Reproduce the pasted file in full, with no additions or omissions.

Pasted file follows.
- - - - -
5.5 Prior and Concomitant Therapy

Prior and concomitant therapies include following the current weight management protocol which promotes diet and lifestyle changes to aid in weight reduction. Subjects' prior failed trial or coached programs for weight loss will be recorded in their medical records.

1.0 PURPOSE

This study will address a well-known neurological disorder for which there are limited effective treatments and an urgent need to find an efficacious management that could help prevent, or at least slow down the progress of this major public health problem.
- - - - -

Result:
5.5 Prior and Concomitant Therapy

Prior and concomitant therapies include following the current weight management protocol which promotes diet and lifestyle changes to aid in weight reduction. Subjects' prior failed trial or coached programs for weight loss will be recorded in their medical records.

1.0 PURPOSE

This study will address a well-known neurological disorder for which there are limited effective treatments and an urgent need to find an efficacious management that could help prevent, or at least slow down the progress of this major public health problem.